Think-alouds can also be fun. We learn about other cultures while making personal connections as we're trying to relate to students with various backgrounds.

In a recent think-aloud session with a group from Singapore, a male college student was having some difficulty understanding an item about a “trucking company.” After some dialogue, I was quickly reminded that in Singapore, a “truck” is referred to as a “lorry” due to the British influence.

Immediately, the British TV series about motor vehicles Top Gear (and I'm referring to the original, of course), became a topic of common interest. It was exciting to me because not only is Top Gear one of my favorite shows, but while watching it, I've often thought it would be cool for it to be socially acceptable for me to actually use a word like “lorry.” Now here I was having this experience in the middle of the night with a student from Singapore!

I'm honored to be a part of this exciting and valuable adventure.

With a bicultural and bilingual background, I continue to grow in my appreciation for and sensitivity to others and seeking to better understand their perspectives and experiences. Being committed to the Kuder's mission to encourage students to “dream big,” I love helping individuals of diverse backgrounds receive the guidance and tools they need to be successful – not just in their careers but also in life.

Who knew that the same embarrassed and utterly shy fifth grader would one day have the opportunity to work with at Kuder the research faculty to ensure cultural and linguistic equivalence – specifically, for quality internationally adapted educational tools?

As Kuder continues to serve students from all over the world, I look forward to learning more and living out my love for people and life using effective methods to ensure that students are provided with the high quality and inclusive tools.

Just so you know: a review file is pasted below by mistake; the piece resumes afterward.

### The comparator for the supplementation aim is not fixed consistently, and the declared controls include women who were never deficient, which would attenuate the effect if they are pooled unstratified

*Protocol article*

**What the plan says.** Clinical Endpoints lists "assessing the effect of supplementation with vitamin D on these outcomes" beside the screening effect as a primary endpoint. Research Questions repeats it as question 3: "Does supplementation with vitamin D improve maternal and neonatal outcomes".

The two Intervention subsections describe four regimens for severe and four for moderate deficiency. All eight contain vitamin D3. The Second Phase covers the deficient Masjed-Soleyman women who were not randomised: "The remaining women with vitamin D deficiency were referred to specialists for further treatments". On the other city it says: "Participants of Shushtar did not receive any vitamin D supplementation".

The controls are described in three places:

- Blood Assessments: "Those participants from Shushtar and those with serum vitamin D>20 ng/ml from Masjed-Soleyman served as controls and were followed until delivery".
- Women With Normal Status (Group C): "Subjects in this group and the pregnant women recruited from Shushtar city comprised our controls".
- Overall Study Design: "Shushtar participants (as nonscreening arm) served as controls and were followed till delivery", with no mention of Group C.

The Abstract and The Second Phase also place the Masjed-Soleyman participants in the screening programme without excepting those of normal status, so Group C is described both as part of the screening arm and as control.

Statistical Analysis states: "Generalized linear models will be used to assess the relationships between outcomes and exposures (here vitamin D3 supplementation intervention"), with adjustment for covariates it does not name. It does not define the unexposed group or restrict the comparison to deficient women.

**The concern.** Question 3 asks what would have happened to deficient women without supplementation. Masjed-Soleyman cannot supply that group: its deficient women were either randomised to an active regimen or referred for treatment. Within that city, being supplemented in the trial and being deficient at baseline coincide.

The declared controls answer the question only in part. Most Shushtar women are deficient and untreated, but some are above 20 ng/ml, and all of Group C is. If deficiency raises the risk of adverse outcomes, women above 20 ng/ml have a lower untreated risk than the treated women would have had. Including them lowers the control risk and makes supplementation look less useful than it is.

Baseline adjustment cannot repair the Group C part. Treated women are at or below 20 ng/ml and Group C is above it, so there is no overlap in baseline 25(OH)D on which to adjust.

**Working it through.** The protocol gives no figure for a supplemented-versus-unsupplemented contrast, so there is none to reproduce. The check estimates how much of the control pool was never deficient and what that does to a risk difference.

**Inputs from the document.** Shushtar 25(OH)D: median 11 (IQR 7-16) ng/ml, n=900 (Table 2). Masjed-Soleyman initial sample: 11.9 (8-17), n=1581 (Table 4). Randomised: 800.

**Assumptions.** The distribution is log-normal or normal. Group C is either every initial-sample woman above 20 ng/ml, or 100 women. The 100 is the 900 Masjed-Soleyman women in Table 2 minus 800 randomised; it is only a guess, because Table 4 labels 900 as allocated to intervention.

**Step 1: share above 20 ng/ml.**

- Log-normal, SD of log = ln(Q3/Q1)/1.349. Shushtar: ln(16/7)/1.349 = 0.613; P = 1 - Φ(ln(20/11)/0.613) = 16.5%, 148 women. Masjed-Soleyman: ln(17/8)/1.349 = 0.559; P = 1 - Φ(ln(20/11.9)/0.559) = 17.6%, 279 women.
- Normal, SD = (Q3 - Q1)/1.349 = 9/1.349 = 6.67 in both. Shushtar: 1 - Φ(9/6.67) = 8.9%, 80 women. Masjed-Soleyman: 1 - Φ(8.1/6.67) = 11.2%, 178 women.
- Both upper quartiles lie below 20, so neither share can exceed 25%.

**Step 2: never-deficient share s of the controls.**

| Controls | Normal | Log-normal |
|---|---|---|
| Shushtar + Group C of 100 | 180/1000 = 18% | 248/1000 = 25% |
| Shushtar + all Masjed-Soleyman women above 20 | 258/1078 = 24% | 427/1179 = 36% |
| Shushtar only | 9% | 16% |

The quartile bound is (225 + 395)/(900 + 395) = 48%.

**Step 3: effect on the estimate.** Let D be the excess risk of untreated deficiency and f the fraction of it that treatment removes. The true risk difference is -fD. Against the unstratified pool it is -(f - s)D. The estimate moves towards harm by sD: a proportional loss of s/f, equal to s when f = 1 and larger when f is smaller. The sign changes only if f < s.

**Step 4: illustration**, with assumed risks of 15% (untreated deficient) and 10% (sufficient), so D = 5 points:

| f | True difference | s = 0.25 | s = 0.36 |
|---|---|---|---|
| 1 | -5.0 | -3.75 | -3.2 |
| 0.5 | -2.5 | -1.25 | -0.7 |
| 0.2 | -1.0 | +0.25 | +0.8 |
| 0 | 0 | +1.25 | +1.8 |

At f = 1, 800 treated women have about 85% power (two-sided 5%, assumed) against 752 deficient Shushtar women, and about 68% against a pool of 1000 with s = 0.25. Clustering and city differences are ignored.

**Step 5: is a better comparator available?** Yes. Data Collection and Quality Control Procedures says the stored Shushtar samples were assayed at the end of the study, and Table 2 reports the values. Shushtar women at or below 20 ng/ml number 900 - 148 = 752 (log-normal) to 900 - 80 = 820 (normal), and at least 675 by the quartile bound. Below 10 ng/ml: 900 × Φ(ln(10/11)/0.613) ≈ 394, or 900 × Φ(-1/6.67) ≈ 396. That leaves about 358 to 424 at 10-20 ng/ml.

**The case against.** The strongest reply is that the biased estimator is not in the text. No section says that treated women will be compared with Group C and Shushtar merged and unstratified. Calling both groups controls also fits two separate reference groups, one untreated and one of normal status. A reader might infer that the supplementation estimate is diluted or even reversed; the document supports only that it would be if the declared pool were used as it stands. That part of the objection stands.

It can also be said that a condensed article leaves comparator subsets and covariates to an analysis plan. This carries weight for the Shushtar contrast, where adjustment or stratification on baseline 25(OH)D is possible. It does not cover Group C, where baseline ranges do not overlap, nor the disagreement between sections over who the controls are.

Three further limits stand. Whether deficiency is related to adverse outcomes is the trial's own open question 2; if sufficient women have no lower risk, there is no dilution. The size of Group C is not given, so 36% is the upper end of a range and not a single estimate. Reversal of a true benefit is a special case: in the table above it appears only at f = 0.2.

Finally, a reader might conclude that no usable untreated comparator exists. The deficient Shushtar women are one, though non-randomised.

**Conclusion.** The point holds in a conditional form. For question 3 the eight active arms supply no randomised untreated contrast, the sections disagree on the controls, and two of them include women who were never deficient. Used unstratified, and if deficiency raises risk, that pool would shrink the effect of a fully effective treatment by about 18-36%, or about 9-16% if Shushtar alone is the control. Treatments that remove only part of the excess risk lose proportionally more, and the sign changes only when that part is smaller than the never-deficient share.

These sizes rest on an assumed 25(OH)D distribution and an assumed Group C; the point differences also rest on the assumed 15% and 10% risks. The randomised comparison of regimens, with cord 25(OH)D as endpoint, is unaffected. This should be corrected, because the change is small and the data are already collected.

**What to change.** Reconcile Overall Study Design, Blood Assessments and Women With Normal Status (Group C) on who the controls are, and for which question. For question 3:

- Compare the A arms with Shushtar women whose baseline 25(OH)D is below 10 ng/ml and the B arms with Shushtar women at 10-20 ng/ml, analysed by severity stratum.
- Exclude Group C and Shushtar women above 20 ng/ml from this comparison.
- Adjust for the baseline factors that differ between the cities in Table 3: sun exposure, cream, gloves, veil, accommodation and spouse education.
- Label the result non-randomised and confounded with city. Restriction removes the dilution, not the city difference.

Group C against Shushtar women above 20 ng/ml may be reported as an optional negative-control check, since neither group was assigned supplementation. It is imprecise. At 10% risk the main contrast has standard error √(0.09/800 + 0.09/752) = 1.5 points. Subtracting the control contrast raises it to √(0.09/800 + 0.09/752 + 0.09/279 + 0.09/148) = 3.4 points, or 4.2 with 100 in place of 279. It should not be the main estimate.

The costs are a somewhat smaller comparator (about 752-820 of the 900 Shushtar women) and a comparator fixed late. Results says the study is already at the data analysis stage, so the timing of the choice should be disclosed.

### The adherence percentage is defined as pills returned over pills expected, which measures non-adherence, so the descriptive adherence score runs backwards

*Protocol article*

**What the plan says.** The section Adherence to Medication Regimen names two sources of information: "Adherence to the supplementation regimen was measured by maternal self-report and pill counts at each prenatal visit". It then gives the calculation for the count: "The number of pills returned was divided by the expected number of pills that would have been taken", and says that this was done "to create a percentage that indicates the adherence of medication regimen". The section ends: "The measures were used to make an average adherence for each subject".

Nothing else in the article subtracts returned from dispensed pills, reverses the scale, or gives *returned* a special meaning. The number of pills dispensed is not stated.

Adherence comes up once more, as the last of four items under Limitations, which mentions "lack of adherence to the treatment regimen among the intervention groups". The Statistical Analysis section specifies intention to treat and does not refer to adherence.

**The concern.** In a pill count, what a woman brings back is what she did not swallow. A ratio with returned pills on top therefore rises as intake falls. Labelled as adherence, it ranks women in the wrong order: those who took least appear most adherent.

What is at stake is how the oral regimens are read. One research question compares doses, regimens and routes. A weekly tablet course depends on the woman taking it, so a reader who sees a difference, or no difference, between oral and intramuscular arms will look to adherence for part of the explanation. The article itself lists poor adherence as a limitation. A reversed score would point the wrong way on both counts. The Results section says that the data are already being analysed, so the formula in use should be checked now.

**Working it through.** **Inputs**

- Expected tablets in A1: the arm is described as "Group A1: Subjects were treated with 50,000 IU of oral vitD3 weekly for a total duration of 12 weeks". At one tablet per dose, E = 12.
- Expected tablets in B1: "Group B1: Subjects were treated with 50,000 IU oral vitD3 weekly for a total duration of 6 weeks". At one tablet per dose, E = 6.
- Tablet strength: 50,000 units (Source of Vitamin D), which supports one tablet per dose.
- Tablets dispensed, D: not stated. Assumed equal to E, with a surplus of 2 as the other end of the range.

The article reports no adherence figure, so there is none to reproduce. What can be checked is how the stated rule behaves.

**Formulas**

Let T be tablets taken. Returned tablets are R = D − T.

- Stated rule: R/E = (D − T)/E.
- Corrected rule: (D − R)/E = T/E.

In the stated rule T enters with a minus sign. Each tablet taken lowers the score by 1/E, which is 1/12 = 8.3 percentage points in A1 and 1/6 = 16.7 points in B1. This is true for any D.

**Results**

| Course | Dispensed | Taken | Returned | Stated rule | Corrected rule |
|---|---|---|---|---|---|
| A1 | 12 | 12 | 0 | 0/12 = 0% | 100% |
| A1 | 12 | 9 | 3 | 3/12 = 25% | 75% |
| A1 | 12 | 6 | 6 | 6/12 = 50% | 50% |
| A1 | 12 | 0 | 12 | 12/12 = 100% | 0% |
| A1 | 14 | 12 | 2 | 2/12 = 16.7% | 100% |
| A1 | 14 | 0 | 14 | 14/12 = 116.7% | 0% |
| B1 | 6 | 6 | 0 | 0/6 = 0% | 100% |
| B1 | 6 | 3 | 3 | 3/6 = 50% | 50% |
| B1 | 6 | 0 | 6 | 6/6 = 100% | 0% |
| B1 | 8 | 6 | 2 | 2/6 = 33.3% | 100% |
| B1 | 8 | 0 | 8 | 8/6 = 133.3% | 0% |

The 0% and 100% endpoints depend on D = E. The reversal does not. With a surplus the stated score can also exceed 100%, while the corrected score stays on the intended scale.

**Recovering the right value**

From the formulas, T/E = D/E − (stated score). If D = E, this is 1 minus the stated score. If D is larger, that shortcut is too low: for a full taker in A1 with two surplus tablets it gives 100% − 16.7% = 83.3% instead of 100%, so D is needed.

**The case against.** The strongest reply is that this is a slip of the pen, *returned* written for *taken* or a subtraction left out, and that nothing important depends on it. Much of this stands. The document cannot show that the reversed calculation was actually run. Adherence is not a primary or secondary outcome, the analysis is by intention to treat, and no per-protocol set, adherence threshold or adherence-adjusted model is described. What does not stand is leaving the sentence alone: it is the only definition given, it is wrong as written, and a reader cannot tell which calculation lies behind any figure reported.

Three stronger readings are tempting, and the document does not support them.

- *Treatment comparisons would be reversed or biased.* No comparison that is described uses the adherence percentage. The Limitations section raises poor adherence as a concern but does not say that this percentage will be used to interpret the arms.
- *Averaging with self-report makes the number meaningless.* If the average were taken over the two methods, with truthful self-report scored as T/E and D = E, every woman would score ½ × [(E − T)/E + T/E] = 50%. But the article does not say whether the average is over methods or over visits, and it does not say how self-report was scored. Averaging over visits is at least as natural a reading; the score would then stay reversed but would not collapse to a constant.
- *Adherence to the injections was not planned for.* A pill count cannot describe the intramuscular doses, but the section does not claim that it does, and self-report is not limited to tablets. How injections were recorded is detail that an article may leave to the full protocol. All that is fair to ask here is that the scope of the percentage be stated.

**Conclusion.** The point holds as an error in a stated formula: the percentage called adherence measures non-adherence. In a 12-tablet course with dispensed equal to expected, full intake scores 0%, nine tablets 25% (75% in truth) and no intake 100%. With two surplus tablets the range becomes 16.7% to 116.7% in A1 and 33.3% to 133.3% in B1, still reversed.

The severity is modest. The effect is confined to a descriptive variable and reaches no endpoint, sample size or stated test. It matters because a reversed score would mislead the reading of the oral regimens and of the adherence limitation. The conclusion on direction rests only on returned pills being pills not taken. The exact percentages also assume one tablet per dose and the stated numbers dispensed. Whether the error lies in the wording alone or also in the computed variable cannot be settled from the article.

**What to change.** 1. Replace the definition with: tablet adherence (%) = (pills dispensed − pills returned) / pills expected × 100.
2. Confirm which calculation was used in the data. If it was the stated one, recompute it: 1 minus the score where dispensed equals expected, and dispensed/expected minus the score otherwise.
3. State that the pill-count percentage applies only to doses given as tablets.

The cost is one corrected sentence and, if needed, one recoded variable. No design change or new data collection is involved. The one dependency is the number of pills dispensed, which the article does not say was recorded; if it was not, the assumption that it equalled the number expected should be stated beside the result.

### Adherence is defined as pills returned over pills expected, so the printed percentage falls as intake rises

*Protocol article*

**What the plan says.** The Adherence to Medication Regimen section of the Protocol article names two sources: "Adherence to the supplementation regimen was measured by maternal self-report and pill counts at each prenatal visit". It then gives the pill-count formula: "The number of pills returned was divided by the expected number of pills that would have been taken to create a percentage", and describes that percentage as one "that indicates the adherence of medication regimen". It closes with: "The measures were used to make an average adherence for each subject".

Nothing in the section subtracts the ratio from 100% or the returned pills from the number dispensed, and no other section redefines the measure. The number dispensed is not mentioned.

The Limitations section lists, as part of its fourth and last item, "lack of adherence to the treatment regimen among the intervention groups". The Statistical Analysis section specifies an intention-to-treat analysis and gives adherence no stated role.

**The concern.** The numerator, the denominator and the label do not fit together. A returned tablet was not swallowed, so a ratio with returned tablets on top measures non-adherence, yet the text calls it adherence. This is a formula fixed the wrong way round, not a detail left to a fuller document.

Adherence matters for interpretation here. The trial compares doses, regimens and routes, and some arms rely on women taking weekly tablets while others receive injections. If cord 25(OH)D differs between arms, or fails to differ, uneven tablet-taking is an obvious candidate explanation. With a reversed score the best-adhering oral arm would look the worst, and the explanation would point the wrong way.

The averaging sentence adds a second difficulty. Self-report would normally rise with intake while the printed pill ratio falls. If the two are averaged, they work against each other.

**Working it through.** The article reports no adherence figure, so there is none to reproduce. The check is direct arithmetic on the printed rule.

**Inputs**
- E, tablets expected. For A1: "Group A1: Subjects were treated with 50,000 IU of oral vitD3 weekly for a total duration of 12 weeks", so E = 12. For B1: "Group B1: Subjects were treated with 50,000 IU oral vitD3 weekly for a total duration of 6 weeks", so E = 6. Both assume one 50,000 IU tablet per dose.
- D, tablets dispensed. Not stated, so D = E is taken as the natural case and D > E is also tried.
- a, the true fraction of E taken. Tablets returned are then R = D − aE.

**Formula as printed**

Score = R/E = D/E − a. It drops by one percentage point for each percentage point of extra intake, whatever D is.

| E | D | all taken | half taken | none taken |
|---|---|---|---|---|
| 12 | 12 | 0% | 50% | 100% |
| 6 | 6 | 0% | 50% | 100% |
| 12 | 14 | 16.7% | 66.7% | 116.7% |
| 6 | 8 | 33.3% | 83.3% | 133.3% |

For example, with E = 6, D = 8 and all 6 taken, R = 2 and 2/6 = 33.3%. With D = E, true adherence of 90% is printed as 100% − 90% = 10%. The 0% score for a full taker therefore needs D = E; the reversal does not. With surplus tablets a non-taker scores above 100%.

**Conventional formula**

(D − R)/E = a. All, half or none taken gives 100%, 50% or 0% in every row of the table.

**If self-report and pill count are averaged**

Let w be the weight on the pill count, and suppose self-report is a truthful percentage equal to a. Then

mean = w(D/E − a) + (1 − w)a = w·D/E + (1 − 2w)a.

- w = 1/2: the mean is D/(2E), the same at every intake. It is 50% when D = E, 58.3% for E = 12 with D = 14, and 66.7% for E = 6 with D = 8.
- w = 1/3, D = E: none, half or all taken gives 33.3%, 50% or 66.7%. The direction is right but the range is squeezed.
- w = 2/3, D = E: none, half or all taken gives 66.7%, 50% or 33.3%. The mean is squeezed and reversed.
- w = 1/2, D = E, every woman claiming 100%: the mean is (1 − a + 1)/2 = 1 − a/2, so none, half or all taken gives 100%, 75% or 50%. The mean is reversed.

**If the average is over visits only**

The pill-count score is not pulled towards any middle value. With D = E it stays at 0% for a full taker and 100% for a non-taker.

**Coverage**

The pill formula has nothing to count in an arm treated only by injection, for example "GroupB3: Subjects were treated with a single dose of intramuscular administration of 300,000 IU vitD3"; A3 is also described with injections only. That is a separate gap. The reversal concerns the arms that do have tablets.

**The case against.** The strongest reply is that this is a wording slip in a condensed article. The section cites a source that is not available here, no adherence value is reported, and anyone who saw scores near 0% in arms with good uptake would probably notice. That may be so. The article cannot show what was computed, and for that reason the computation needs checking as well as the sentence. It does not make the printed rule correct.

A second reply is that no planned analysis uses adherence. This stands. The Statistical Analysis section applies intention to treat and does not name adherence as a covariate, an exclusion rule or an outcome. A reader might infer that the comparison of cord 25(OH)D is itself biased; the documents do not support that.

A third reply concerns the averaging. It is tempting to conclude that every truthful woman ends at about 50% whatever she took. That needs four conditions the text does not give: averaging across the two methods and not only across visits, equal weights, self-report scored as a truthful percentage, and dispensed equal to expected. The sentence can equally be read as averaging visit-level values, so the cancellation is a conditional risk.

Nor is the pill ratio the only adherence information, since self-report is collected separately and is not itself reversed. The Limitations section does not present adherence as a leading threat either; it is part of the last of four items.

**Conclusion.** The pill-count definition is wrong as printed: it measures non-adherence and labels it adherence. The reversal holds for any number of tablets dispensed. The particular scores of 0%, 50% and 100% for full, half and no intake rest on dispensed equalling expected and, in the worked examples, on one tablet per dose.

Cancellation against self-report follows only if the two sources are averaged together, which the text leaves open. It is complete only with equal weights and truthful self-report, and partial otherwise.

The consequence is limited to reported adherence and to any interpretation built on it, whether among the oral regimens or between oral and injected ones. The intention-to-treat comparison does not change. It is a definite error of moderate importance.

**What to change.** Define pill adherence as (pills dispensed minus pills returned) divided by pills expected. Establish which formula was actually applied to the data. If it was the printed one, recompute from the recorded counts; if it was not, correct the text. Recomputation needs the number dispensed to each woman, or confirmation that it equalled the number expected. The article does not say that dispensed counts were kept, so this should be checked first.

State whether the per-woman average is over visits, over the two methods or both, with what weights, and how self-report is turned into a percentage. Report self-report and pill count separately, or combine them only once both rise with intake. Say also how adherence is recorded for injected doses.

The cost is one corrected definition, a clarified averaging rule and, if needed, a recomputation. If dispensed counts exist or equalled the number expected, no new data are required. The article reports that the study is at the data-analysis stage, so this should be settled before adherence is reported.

Ford, D. (2010). Culturally Responsive Classrooms: Affirming Culturally Different Gifted Students. Gifted Child Today, 33, 50-53.

Lee, I., & Koro-Ljungberg, M. (2007). A phenomenological study of Korean students’ acculturation in middle schools in the USA. Journal of Research in International Education6(1), 95-117.

Holland, P. W., Wainer, H., & Educational Testing Service (1993). Differential item functioning. Hillsdale, NJ: Lawrence Erlbaum Associates.

van de Vijver, F. J. R. & Hambleton, R. K. (1996). Translating tests: Some practical guidelines. European Psychologist, 1, 89-99.

  1. career development theory

About The Author

Deborah D. Lee

Deborah D. Lee is a doctoral candidate in the educational psychology program at The Pennsylvania State University. As a Kuder research fellow, she works closely with Dr. Hoi Suen on the development and psychometric analysis of the Kuder assessments. From conducting psychometric/statisti ... read more